"Our goal is to build the biggest organization as possible to ensure we have the widest playing field as possible in 2012,'' said Ben LaBolt, national press secretary for the Obama campaign. "Not only does that mean not walking away from any state, but it means contesting heavily on a wider map."
While no one expects heavy Obama resources devoted to overwhelmingly Republican states like Idaho or Alabama, the campaign expects to have resources to work with supporters wherever they are.
"When you've got 500 volunteers who want to help out in what's typically been a red state, we think there ought to be a way for them to do that," said LaBolt.
Republicans dismiss the notion that Obama has multiple electoral options.
"President Obama is losing ground with Democrats and independents rapidly in key battleground states like Florida, Ohio, Pennsylvania and Michigan," said Republican National Committee political director Rick Wiley. "This free fall is requiring his campaign to try and expand the map into non-traditional states."
In 2008, Obama won a number of traditionally Republican states, including Indiana, Virginia and North Carolina. Almost no one sees Indiana within his reach this time, though Obama has the resources to be flexible should any state become more competitive as the election approaches.
What's more, the Obama campaign sees Arizona and Georgia as potentially competitive given their growing populations of Hispanic and African-American voters. There are also optimistic demographic changes and growing suburban populations in states like North Carolina, Virginia, Colorado and Nevada.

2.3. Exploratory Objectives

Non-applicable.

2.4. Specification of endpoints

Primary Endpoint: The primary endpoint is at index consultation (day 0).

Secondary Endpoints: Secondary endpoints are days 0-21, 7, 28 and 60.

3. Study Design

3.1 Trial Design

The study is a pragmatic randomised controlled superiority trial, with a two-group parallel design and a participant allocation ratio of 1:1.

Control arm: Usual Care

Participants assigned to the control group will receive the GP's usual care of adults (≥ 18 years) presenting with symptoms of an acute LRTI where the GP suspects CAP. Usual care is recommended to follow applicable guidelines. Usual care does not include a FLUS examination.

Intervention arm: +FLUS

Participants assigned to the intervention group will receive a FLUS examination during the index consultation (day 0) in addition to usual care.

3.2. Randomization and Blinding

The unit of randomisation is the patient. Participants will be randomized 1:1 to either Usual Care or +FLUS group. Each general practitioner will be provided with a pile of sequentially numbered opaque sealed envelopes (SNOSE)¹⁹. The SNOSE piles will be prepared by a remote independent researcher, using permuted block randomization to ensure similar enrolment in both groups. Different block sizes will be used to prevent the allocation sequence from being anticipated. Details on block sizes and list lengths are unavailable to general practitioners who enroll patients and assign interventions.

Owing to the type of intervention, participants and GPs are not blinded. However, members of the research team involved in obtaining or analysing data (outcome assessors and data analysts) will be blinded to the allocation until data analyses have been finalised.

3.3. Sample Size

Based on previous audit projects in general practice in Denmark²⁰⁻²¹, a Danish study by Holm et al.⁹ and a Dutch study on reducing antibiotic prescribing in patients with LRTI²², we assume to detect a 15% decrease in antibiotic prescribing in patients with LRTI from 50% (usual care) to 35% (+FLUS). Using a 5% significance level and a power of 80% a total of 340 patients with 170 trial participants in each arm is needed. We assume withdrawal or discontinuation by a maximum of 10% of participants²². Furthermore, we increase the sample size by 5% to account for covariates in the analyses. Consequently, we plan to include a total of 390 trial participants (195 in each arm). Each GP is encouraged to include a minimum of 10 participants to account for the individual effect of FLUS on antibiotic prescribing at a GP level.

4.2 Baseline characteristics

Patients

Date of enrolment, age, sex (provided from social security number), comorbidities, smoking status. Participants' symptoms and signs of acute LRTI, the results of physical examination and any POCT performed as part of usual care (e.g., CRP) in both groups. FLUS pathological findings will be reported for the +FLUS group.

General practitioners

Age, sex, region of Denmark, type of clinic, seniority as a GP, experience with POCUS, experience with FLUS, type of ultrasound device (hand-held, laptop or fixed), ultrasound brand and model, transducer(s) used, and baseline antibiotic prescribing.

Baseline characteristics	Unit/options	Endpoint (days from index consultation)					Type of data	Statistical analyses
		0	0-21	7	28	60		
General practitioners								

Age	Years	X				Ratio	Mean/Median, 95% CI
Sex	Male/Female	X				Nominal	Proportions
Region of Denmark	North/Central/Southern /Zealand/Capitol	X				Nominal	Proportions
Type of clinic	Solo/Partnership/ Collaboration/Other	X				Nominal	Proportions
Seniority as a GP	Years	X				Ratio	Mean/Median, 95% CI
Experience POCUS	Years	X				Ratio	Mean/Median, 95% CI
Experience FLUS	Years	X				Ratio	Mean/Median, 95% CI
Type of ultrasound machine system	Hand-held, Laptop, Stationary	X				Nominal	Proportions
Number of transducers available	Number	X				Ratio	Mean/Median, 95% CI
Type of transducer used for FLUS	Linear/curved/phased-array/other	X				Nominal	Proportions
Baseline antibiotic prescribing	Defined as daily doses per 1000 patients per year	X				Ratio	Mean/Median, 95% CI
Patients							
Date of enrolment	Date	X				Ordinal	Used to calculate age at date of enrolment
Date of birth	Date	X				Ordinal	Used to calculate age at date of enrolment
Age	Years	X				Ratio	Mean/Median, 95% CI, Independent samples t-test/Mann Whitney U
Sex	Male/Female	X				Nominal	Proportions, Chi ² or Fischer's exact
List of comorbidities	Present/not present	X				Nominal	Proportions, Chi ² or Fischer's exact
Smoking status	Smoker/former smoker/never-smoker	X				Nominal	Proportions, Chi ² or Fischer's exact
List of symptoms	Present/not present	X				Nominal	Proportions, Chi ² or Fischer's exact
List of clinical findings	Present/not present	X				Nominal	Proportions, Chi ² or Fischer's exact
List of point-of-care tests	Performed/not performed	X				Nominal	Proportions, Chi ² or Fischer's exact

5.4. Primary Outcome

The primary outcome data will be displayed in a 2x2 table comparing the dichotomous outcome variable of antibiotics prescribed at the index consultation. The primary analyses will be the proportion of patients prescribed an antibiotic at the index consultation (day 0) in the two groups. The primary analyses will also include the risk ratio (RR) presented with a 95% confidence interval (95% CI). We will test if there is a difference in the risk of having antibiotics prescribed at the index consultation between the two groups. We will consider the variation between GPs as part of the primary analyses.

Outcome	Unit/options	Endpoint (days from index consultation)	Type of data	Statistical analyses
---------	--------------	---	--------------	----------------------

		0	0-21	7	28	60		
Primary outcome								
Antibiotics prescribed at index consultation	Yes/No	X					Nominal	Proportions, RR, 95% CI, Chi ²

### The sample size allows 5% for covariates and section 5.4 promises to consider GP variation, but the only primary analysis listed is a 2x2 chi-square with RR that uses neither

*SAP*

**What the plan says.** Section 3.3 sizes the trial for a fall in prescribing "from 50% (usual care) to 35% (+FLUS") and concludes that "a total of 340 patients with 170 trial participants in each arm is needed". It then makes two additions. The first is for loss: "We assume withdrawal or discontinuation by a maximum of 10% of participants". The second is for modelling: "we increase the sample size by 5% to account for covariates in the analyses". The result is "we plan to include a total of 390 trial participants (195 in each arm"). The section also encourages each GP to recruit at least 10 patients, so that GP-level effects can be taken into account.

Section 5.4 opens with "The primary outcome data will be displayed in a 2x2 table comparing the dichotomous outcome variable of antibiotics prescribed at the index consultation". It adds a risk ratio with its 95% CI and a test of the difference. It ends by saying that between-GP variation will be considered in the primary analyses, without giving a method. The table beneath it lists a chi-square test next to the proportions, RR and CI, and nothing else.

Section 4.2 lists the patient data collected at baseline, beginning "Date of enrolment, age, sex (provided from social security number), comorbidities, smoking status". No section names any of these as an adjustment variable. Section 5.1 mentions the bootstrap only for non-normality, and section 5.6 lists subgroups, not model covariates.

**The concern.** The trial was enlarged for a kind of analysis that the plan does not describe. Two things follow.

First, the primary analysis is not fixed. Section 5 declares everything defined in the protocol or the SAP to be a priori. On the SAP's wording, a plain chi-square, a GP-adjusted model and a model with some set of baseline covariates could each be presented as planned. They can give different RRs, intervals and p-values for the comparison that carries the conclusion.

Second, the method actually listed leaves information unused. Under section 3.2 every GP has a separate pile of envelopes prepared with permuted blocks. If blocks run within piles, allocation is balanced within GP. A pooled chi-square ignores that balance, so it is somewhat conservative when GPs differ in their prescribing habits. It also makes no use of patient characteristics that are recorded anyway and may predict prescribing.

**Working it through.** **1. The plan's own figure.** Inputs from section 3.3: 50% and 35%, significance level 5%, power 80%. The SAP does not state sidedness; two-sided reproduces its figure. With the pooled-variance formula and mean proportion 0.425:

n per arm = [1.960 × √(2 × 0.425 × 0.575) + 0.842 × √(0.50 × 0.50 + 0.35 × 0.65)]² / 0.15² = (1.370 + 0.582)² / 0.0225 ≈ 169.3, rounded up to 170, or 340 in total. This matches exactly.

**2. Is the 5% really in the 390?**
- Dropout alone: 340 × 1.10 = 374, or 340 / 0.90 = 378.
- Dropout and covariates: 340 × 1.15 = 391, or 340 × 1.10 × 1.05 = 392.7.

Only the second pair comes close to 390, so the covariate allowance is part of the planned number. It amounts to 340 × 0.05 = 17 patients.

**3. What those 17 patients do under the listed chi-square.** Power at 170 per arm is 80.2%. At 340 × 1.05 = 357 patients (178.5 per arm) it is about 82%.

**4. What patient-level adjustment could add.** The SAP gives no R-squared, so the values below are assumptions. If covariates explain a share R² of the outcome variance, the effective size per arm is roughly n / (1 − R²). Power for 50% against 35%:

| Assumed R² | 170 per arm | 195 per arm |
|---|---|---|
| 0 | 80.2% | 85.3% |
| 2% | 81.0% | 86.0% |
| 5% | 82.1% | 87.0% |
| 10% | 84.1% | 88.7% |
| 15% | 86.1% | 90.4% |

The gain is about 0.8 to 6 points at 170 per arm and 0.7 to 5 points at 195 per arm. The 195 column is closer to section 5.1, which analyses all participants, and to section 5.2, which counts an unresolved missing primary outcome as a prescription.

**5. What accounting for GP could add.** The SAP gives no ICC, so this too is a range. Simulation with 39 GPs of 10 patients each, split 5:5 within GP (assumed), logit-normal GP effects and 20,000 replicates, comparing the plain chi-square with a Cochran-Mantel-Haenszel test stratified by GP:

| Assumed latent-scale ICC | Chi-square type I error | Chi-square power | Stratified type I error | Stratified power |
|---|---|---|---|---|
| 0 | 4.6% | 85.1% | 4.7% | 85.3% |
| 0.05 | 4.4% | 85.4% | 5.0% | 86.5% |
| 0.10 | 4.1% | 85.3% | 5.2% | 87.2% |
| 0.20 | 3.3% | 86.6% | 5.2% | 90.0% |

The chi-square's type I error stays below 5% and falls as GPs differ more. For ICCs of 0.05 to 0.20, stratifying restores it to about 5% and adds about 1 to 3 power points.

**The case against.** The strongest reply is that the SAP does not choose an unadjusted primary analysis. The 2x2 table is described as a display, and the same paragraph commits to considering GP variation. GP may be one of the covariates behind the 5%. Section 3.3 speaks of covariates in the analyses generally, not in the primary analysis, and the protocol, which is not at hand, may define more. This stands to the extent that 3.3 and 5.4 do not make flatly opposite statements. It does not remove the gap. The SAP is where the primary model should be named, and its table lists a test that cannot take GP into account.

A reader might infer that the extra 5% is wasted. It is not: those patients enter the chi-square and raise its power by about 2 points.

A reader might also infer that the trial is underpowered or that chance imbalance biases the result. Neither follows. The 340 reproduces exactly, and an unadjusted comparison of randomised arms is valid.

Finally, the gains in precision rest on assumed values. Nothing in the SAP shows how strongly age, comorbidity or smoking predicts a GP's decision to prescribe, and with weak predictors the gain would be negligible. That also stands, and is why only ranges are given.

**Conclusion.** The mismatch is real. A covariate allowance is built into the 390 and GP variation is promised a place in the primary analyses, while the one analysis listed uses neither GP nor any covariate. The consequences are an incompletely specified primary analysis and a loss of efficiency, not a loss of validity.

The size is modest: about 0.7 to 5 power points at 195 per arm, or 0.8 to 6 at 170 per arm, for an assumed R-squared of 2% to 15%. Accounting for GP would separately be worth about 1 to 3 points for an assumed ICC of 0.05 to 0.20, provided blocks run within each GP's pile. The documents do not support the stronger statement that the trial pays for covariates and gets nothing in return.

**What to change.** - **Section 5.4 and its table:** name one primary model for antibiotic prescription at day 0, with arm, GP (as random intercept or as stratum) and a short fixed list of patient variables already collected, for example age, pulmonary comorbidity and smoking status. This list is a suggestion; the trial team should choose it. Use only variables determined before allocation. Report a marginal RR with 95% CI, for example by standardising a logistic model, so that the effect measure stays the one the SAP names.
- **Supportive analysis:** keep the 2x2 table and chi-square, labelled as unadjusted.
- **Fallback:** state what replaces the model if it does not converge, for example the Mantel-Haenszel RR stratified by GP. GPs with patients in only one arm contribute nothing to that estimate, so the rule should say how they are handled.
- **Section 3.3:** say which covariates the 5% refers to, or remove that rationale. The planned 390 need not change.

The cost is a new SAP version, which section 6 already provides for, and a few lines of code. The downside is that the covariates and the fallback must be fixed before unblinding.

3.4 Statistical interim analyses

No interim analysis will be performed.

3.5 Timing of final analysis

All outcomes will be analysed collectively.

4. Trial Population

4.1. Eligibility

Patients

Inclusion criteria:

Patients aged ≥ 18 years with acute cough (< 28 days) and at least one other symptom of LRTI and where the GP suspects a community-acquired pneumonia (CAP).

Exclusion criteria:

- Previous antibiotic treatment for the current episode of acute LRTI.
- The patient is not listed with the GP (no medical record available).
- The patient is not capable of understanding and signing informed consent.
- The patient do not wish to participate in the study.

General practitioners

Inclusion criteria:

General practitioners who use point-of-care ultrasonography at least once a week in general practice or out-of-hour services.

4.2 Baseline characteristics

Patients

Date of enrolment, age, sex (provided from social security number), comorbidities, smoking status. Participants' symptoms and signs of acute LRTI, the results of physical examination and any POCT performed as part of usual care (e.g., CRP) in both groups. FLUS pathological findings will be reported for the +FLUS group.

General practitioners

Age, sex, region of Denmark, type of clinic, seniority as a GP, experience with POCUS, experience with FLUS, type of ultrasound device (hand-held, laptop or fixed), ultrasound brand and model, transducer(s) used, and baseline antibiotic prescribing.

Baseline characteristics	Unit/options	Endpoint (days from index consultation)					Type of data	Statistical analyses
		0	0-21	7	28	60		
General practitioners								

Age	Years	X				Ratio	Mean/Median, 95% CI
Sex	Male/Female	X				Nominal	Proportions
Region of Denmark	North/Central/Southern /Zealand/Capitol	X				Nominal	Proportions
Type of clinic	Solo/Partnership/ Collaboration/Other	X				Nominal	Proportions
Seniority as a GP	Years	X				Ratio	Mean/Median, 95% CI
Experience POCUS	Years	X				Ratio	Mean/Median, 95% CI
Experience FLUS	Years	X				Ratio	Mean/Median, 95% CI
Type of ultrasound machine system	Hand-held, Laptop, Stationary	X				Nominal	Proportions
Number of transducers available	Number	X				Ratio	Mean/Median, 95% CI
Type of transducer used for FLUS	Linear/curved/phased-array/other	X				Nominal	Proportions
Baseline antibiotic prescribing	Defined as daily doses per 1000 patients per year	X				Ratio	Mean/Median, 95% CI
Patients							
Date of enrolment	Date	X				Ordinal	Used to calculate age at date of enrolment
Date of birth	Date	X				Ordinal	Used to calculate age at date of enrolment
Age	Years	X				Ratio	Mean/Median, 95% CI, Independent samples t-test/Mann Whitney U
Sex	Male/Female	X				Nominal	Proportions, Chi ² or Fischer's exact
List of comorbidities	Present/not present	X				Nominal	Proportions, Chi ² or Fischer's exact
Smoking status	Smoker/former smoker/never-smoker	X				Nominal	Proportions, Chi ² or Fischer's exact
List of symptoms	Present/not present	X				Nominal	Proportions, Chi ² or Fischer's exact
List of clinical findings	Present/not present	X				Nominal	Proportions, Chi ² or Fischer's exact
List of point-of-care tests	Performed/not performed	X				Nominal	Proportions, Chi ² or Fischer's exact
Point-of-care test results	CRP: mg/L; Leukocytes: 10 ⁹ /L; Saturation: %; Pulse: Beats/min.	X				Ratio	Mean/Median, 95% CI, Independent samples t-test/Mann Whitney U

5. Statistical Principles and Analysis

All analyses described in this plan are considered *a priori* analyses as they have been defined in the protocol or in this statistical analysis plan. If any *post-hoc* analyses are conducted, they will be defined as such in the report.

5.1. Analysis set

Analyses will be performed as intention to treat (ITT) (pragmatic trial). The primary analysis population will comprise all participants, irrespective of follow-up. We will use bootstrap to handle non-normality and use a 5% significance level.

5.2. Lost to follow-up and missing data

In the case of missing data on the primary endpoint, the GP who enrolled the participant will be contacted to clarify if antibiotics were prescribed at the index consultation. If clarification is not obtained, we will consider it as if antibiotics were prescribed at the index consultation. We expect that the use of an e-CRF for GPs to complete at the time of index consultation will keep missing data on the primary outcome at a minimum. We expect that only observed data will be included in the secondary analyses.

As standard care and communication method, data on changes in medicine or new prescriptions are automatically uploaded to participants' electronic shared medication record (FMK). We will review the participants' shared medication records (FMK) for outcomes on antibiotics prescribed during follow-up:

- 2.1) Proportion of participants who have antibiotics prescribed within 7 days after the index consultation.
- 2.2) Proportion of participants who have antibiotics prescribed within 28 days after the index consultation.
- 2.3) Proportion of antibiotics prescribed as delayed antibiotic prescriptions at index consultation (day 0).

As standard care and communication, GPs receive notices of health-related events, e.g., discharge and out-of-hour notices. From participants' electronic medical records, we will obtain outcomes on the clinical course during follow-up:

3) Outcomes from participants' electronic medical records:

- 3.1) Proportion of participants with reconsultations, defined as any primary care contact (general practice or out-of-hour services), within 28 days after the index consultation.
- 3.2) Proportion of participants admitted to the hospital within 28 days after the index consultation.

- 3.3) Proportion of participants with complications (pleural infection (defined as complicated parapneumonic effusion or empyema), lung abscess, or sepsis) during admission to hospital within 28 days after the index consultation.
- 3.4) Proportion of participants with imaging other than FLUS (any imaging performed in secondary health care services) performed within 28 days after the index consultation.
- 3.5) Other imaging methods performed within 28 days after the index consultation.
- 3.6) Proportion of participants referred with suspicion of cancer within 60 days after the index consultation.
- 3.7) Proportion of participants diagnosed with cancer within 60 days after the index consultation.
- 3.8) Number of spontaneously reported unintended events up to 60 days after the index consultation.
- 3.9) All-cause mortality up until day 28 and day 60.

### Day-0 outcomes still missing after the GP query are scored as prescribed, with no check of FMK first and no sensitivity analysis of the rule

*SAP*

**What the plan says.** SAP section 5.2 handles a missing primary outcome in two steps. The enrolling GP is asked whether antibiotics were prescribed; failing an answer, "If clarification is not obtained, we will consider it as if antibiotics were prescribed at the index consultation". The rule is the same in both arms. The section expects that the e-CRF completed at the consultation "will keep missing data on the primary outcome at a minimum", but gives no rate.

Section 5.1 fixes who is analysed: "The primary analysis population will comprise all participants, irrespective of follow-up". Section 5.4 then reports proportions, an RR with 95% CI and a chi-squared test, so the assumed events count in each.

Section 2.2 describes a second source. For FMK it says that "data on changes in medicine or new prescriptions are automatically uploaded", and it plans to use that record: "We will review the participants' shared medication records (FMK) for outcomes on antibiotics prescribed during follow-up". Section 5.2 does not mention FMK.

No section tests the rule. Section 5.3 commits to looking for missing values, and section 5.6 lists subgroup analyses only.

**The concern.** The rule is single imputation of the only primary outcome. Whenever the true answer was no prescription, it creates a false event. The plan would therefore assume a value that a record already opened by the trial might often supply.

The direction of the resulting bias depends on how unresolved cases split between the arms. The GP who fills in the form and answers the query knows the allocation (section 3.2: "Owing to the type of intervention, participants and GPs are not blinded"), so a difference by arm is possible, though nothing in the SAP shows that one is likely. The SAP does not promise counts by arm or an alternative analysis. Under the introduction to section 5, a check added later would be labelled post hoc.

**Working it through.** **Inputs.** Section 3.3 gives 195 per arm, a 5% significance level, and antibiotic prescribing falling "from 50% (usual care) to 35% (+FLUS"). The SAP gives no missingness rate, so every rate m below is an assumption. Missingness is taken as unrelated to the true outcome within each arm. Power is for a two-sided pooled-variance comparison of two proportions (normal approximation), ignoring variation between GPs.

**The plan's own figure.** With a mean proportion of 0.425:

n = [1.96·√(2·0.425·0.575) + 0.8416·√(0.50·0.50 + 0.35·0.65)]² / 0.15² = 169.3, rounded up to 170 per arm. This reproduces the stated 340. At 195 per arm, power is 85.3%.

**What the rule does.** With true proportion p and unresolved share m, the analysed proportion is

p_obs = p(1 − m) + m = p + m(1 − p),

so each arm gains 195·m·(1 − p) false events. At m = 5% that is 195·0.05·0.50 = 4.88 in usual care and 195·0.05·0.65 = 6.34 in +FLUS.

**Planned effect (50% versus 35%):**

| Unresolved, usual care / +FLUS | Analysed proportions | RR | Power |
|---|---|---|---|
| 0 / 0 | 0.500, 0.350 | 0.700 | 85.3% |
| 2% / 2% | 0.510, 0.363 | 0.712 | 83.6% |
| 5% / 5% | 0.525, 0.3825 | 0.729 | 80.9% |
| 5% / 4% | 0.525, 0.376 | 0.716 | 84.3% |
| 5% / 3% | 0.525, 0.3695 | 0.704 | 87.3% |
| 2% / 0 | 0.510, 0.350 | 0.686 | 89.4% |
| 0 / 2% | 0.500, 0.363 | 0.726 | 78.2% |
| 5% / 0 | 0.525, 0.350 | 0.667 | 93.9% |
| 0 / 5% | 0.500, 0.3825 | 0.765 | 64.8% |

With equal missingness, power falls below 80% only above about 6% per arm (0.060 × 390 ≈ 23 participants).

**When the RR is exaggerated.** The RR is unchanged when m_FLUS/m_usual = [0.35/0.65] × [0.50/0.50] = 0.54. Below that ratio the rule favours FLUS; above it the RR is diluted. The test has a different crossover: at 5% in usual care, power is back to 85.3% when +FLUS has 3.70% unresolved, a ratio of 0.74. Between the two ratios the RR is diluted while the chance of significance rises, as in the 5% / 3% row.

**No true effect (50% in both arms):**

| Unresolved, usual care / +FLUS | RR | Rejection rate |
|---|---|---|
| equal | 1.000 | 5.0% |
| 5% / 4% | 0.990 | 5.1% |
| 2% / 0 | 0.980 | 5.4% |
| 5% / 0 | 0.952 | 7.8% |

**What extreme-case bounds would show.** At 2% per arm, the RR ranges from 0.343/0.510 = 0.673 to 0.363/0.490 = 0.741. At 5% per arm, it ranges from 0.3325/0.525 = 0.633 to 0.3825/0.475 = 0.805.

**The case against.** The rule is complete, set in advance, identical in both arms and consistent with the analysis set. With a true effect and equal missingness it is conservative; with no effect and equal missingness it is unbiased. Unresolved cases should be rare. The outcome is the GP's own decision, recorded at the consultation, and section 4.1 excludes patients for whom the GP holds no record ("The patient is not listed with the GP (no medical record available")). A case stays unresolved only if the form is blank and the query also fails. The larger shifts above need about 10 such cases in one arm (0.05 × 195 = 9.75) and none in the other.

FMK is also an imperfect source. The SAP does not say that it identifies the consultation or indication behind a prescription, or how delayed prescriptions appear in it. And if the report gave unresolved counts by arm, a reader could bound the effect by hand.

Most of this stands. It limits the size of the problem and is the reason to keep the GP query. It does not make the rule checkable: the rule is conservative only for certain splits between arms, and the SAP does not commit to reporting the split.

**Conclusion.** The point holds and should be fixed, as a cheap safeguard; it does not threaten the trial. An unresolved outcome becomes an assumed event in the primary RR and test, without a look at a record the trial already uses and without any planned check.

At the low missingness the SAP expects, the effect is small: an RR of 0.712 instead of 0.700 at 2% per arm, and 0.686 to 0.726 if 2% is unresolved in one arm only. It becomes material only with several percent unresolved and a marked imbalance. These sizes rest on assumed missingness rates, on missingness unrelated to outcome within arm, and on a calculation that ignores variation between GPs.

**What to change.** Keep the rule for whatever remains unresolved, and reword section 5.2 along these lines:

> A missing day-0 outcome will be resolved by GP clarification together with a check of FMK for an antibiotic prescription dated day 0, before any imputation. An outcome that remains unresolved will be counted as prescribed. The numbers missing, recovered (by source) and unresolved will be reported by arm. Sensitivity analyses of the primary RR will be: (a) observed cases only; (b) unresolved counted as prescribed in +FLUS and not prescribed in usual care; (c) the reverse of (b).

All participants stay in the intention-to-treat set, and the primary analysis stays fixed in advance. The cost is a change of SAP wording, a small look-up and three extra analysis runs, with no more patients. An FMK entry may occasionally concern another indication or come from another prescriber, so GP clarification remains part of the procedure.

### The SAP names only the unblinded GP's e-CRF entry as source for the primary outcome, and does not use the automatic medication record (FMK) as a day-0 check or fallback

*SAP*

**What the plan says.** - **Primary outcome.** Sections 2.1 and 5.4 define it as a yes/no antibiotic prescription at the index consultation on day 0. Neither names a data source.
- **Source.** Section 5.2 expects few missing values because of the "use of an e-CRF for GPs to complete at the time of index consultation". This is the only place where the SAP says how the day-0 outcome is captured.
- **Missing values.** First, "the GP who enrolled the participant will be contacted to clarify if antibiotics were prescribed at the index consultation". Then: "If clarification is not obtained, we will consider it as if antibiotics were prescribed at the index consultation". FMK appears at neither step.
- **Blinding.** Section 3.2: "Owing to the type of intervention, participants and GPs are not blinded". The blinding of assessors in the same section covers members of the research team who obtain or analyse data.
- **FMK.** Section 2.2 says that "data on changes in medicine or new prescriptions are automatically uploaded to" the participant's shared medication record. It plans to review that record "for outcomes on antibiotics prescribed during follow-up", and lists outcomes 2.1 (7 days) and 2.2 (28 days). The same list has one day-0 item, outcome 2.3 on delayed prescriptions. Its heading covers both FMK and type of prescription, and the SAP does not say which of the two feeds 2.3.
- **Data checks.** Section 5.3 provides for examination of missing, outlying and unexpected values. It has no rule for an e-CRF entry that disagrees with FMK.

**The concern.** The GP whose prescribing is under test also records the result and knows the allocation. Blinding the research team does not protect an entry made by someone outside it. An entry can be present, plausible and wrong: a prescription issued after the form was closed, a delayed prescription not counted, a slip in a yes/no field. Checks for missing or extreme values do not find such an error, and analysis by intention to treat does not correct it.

"This is not as easy as his people make it out to be," said Forti, the Republican strategist. "What they're not showing is he's also probably going to lose at least 5 percent of the white vote, which I'm not sure they can overcome."
Obama supporters note that even in the Republican wave of 2010, Democrats won Senate re-election in the critical swing states of Colorado and Nevada as evidence of their shift toward the Democratic column. But Colorado Sen. Michael Bennet barely won re-election in a state Obama won by 9 percentage points and Nevada Sen. Harry Reid spent a fortune to win re-election in a state Obama won by 12 points.
Democratic pollster Dave Beattie of Florida noted that the entire Nevada electorate is the equivalent of the West Palm Beach media market.
"If you spent the same amount Harry Reid spent in his Senate race per voter in Florida, you would spend $230 million," Beattie noted.
Obama can afford to lose Florida but it would still be a huge blow, Beattie said. The re-election campaign can't assume he'll sweep the number of states he did four years ago, and it takes multiple states to equal Florida's 29 electoral votes. Fortunately for Obama, Beattie said, it will ultimately come down to a choice between two candidates.
"It comes down to is Obama better than the other guy,'' Beattie said. "It's not just up or down on Obama, it's is he better than Romney or is he better than (Rick) Perry or whoever the nominee is."
Adam C. Smith can be reached at firstname.lastname@example.org.